makes DNA more conductive
Technology Research News
For several years, scientists have explored
ways to make DNA conduct electricity. DNA’s size and ability to arrange
itself, or self-assemble, would make conductive DNA a valuable material
for nanoscale circuitry.
One group of researchers has replaced parts of DNA’s base pairs with metal
ions in order to allow electrons to flow through the molecule.
Biological DNA, found in the nucleus of every cell, is essentially composed
of long strands of four bases -- adenine, guanine, cytosine, and thymine.
The researchers engineered the conductive DNA by coaxing the base pairs
to exchange a proton for a zinc ion. The addition of metal made DNA behave
like a semiconductor.
“The substitution of the imino proton with a zinc ion makes the DNA hundreds
of times more conductive,” said researcher Jimmy Xu, an engineering and
physics professor at Brown University.
The engineered DNA could eventually be used in microelectronics where
there is a need for tiny, self-assembling conductors. The DNA could be
the basis for “a new material system that can be controllably produced,
whose properties can be…engineered, and whose ensemble can self-organize
into functional structures and can collectively process massive amount
of information,” said Xu.
“DNA is the basic and best understood building block -- a perfect place
to start engineering,” he said.
Engineering DNA molecules to accept the zinc was relatively simple, according
to Xu. Previous research by team member Jeremy Lee, a biochemistry professor
at the University of Saskatchewan, had already established that DNA readily
absorbs ions of zinc, nickel and cobalt at high pH levels.
Xu’s team raised the DNA’s pH level to 9.0 by adding zinc ions containing
acids to a test tube of DNA. The DNA molecules released the imino protons
in their base pairs and took up zinc ions instead, resulting in a modified,
metallic compound DNA , or M-DNA.
The conductivity of any substance depends on the placement and number
of electrons in its energy bands. The wider the energy bands of a molecule,
the faster the electrons move; the faster the movement of electrons, the
better the conductivity. Metals generally have wider bands than semiconductors,
which have wider bands than insulators.
Biological DNA shows a band-gap of a few hundred millielectron volts at
room temperature, according to the researchers. This gap is an energy
barrier that any electron coming from the electrode would have to overcome
before it could be conducted up the molecule, said Xu.
In contrast, M-DNA's “conduction band is wide and low enough in energy
that the electrons from the electrode can move into [it] without difficulty,”
This difference makes metallic DNA an ideal nanoscale semiconductor, according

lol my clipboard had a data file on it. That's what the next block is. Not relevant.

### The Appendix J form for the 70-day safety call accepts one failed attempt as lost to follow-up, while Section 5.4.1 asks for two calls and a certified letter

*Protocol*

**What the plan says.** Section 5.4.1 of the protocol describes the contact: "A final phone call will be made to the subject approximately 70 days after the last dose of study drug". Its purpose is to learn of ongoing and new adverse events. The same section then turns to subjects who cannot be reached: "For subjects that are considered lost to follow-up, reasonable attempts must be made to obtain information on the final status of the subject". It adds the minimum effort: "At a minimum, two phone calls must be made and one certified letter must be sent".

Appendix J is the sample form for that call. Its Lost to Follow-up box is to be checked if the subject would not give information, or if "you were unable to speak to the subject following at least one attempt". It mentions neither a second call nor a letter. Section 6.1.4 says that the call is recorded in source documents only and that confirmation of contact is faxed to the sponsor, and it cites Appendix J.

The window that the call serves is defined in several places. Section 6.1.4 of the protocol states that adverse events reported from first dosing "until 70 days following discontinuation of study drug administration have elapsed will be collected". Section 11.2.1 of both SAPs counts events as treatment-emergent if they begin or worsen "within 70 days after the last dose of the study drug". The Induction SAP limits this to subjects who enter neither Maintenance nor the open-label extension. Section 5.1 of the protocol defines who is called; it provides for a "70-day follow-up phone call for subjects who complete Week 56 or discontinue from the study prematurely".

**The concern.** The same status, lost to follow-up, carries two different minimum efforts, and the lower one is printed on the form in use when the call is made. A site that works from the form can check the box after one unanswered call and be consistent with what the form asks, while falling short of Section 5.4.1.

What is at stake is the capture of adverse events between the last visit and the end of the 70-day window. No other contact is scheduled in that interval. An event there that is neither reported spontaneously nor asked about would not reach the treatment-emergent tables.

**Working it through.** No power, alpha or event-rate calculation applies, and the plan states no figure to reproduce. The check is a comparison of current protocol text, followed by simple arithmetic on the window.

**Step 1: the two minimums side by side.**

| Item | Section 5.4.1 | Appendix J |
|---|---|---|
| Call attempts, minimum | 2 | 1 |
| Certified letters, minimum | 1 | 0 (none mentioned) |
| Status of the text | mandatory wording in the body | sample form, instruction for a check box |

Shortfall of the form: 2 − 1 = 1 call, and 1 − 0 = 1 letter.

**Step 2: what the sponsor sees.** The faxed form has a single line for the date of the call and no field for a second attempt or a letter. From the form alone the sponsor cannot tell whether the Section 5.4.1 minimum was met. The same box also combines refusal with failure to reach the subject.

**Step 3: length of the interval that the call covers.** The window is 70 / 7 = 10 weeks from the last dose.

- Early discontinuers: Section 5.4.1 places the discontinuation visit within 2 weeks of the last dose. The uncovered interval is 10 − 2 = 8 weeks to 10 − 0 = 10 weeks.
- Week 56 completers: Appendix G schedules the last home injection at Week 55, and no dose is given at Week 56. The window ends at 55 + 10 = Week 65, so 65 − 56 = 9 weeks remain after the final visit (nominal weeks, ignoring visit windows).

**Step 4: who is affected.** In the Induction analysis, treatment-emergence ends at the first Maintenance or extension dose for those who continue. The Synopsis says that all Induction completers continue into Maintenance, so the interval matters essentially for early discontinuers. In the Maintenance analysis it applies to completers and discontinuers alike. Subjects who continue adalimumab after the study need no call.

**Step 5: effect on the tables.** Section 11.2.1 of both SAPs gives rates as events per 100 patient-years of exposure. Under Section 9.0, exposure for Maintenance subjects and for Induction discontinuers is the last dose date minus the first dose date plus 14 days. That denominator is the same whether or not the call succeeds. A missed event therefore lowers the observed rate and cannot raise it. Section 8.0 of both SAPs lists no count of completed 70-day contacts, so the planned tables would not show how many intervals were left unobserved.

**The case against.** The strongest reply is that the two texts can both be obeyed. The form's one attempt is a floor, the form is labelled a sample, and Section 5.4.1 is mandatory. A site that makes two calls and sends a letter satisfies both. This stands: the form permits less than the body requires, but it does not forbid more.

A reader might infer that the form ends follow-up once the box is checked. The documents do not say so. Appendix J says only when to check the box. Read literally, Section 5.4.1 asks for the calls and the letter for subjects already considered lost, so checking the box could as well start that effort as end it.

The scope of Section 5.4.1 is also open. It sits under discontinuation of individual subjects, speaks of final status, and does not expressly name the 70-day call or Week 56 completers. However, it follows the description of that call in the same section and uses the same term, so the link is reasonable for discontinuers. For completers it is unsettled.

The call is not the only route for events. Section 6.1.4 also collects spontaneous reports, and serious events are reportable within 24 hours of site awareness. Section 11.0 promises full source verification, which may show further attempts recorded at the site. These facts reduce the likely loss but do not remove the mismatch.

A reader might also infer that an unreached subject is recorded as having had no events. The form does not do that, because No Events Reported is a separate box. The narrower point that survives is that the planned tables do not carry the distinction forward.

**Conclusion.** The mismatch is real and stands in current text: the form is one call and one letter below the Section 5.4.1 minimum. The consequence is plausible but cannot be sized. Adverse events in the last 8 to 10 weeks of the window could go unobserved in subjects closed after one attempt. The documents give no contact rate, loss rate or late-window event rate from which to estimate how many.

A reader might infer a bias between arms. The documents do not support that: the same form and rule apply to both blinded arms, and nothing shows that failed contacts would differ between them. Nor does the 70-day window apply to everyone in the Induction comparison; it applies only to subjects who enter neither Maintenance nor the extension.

“With semiconductors you have a set of base materials - building blocks
- which can be turned into a vast array of useful devices and sensors,
which, in turn, can be connected up to form circuits, processors, and
computers,” Xu said. The engineered DNA is a new material, “and new materials
are technology enablers,” he said.
Metallic DNA could also be used as a biosensor to screen, among other
things, genetic aberrations and environmental toxins. Metallic DNA could
be used in sensors in 3 to 5 years, Xu said.
“It is interesting work, but I think there still needs to be a lot done
to structurally characterize this system,” said Jacqueline K. Barton,
a professor of chemistry at the California Institute of Technology.
It’s the first time zinc has been studied in this way, said Mark Ratner,
a professor of chemistry at Northwestern University. The work is “an intriguing
and important contribution,” but the other research in the field of conductive
DNA has produced different results. “There is lots yet to be done,” he
Other researchers are more skeptical about the findings. “[Xu and his
colleagues] find a very low gap even for simple [biological] DNA, which
contrasts [with] similar measurements by us and others where we find true
insulating behavior at these length scales,” said Cees Dekker, a professor
of physics at the Delft University of Technology in the Netherlands.
Xu’s research colleagues were Andrei Rakitin, Chris Papadopoulos, and
Yuri Kobzar of Brown University; Palok Aich and Jeremy S. Lee of the University
of Saskatchewan; and Alex S.Vedeneev of the Russian Academy of Sciences.
Their paper appeared in the journal Physical Review Letters, April 16,
The research was funded in part by the Canadian Institute for Advanced
Research, the National Sciences and Engineering Council of Canada, Motorola,
the Defense Advanced Research Projects Agency (DARPA), the Office of Naval
Research, the National Science Foundation, and the Air Force Office of
Timeline: 3 - 5 years
Funding: Government; Corporate
TRN Categories: Biological, Chemical, DNA and Molecular
Story Type: News
Related Elements: Technical paper, " Metallic Conduction
through Engineered DNA: DNA Nanoelectric Building Blocks" appeared in
the journal Physical Review Letters, April 16, 2001.
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